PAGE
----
Recommends

38 Other Employee Reviews for CNI (View Most Recent)

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  1. 1 person found this helpful  

    Weird mix of competence being held down to the lowest common denominator.

    • Comp & Benefits
    • Work/Life Balance
    • Senior Management
    • Career Opportunities
    Current Employee - Anonymous Employee in Rockville, MD
    Current Employee - Anonymous Employee in Rockville, MD

    I have been working at CNI

    Pros

    CNI managed to implement and centralize a number of security policies and processes at FDA that had been disorganized in the past. Many of the people are technically competent and the average IQ levels are high. If you are technically competent, have an attitude and are opinionated at the right time using the right language, you might get recognized.

    Cons

    Politics and The Good Old Boys Network are in full swing here. There is a strong sense of hierarchy, control games and a "don't waste my time, I'm a big boss" feeling from middle and upper managers. This is not a warm and fuzzy place. We are here because of the compensation.

    uch of the cause is the attitude of the customer, FDA IT, where contractors are considered second class temporary help. Contractor advise, guide and do the work but are not trusted with any overt decision making. The "I'm a big boss" attitude stems largely from the customer. Contractors are not allowed to have window offices and get left over furniture making for an ergonomically poor work area. Telecommuting is supported by CNI management but seems to be a negative to FDA management. People have been fired for being opinionated and less than politically correct when trying to push policy with certain high level FDA managers.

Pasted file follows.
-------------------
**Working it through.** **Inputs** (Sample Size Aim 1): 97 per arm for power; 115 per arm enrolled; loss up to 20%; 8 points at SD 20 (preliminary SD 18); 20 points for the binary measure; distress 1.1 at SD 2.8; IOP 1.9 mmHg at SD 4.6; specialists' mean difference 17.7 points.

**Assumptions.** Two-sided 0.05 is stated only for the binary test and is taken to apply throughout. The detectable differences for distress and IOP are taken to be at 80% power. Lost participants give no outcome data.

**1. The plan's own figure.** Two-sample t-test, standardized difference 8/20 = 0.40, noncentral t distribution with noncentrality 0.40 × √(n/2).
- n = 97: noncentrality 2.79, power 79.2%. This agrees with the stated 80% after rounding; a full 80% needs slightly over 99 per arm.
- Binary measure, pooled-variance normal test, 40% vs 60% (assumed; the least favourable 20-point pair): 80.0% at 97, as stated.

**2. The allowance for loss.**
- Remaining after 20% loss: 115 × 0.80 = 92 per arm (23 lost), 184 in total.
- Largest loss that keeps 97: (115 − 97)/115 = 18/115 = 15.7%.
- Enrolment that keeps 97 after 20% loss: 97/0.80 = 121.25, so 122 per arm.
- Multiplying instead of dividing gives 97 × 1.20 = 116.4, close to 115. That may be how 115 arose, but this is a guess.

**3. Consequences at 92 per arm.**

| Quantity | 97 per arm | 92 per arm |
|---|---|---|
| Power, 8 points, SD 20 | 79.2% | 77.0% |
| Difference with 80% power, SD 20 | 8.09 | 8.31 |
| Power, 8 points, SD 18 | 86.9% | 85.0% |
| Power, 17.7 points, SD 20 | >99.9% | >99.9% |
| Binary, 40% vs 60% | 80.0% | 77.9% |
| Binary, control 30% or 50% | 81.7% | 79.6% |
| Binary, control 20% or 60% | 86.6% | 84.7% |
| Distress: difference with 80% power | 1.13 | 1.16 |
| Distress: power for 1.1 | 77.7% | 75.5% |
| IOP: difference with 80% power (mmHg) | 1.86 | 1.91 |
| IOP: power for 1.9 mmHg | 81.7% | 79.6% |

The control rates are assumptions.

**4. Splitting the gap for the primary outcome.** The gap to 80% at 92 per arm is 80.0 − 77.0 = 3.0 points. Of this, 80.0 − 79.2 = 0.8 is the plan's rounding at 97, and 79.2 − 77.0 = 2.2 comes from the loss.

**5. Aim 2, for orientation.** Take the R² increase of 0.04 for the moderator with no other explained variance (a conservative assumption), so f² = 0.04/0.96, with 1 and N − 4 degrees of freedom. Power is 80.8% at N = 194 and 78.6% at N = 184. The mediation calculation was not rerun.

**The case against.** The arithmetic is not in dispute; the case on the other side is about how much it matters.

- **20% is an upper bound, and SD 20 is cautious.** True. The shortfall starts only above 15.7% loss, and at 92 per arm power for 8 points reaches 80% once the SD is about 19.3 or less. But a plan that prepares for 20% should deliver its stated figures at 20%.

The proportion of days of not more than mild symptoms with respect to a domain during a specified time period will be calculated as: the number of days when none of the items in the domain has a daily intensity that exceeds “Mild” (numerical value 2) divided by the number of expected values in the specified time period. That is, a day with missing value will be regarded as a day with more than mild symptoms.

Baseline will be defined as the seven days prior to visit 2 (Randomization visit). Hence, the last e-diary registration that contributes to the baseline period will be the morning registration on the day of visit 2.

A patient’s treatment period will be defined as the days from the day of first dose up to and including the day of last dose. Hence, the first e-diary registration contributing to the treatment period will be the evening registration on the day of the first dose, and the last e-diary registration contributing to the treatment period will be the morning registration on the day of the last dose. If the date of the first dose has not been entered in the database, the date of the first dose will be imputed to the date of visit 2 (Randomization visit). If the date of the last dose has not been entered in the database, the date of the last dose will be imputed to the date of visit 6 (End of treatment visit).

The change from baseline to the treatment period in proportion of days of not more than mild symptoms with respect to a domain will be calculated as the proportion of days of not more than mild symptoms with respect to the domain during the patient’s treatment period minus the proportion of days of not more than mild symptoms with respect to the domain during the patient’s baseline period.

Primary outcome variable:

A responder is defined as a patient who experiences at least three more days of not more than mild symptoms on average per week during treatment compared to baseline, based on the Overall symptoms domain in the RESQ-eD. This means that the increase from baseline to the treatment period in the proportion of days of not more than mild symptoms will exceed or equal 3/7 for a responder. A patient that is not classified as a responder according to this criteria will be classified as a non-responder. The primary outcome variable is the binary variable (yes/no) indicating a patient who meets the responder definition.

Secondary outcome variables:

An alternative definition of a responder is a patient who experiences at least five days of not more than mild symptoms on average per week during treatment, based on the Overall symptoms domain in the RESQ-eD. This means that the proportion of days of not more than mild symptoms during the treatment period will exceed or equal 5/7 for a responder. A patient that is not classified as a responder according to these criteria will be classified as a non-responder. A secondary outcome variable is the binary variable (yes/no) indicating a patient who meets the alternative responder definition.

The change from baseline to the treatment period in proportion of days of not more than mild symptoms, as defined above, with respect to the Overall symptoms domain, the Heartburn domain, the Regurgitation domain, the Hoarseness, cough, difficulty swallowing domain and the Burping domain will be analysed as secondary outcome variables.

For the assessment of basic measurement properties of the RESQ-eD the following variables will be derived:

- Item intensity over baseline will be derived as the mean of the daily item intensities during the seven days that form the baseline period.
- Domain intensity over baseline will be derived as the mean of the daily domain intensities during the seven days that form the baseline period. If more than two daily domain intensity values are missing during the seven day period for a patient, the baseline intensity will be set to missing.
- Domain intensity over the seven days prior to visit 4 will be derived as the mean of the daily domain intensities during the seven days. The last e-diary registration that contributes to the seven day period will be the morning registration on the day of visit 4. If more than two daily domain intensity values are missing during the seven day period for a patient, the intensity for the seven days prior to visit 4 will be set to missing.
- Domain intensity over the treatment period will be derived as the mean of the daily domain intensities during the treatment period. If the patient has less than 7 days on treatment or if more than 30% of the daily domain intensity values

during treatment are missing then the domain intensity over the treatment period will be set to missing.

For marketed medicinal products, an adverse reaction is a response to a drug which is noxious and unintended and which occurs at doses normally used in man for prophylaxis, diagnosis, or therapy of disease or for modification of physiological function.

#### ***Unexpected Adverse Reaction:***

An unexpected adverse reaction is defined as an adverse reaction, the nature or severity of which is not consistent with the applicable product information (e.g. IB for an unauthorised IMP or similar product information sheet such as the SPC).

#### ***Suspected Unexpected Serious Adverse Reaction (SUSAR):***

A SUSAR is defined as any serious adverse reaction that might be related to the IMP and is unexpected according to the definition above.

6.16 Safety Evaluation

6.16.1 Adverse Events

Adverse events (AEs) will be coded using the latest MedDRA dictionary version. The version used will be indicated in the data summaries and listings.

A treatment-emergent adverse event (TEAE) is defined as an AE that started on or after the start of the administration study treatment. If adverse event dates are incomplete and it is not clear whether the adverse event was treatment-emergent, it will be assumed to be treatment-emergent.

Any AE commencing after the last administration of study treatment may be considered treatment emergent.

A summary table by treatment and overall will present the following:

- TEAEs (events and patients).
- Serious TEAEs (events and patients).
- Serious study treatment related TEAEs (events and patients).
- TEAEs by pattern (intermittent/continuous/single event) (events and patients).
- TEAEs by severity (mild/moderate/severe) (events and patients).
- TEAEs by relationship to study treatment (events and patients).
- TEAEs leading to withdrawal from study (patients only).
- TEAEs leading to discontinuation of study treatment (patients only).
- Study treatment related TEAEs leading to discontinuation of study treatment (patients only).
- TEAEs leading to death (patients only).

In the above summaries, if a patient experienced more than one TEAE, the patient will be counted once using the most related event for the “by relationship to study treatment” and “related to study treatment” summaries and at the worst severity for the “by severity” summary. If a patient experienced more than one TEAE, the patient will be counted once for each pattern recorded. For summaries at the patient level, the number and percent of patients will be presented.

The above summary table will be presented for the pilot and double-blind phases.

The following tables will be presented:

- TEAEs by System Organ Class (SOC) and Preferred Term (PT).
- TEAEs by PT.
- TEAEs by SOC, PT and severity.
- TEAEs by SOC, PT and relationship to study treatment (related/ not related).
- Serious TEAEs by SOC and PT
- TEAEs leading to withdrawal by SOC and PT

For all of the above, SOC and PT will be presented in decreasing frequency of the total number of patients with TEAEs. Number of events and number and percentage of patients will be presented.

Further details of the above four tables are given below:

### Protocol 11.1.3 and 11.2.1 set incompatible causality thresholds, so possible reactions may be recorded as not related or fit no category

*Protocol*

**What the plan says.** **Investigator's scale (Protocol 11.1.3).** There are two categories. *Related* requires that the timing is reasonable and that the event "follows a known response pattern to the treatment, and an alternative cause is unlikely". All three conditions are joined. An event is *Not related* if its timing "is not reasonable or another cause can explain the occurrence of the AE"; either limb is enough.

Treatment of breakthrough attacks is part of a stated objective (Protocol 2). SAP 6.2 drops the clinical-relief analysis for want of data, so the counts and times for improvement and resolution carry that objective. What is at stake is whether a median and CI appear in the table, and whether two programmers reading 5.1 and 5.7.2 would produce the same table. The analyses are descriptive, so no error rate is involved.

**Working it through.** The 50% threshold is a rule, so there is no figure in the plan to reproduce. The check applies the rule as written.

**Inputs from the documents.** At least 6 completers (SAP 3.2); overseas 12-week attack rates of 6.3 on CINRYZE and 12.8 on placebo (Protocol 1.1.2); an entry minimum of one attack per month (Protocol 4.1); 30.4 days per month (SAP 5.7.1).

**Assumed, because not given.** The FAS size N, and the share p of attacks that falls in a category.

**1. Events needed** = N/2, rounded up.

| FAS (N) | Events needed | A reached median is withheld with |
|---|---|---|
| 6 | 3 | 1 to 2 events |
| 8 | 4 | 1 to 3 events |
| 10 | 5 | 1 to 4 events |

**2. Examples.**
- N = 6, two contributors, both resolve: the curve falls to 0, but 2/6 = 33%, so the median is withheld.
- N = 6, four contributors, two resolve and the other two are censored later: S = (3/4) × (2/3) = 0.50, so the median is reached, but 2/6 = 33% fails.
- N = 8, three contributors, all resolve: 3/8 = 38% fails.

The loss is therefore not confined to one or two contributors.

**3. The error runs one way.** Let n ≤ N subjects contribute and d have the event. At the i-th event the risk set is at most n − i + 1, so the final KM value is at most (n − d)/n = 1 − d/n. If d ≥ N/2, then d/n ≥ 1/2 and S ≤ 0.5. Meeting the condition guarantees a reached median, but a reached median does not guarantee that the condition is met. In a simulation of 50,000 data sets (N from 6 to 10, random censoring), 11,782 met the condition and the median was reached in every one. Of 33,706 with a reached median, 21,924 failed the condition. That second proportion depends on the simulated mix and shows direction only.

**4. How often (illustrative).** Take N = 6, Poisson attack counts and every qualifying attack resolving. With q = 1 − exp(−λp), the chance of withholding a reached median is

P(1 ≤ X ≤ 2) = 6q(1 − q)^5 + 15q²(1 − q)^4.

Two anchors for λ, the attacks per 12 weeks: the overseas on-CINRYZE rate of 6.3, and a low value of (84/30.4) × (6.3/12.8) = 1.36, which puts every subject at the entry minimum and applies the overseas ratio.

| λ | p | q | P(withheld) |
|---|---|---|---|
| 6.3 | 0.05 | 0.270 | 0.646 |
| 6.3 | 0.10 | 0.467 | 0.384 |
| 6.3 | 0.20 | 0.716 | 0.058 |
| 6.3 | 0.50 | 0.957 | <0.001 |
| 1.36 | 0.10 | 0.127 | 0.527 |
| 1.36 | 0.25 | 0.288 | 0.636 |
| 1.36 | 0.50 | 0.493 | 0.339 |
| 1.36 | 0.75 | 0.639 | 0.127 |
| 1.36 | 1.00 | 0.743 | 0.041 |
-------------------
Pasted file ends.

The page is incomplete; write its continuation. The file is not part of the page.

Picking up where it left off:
It seems that the company exists for the benefit of the Chickasaw Nation and that you have limited potential and benefits in your career path if you are not Chickasaw. The benefits are good but it feels like a temporary job.

    Advice to ManagementAdvice

    Local management - Separate your approach and attitude from FDA FTE's attitude towards your people. Spend more time planning company team building events.

    Chickasaw Nation management - Offer to adopt CNI employees with 5+ years of excellent service and willing to undergo a "ceremony" into the Chickasaw Nation. Right now I am simply a mercenary as far as your cause is concerned.

    Doesn't Recommend
  2. 1 person found this helpful  

    CNI Security contractor at the FDA

    • Comp & Benefits
    • Work/Life Balance
    • Senior Management
    • Career Opportunities
    Former Employee - Anonymous Employee in Rockville, MD
    Former Employee - Anonymous Employee in Rockville, MD

    I worked at CNI

    Pros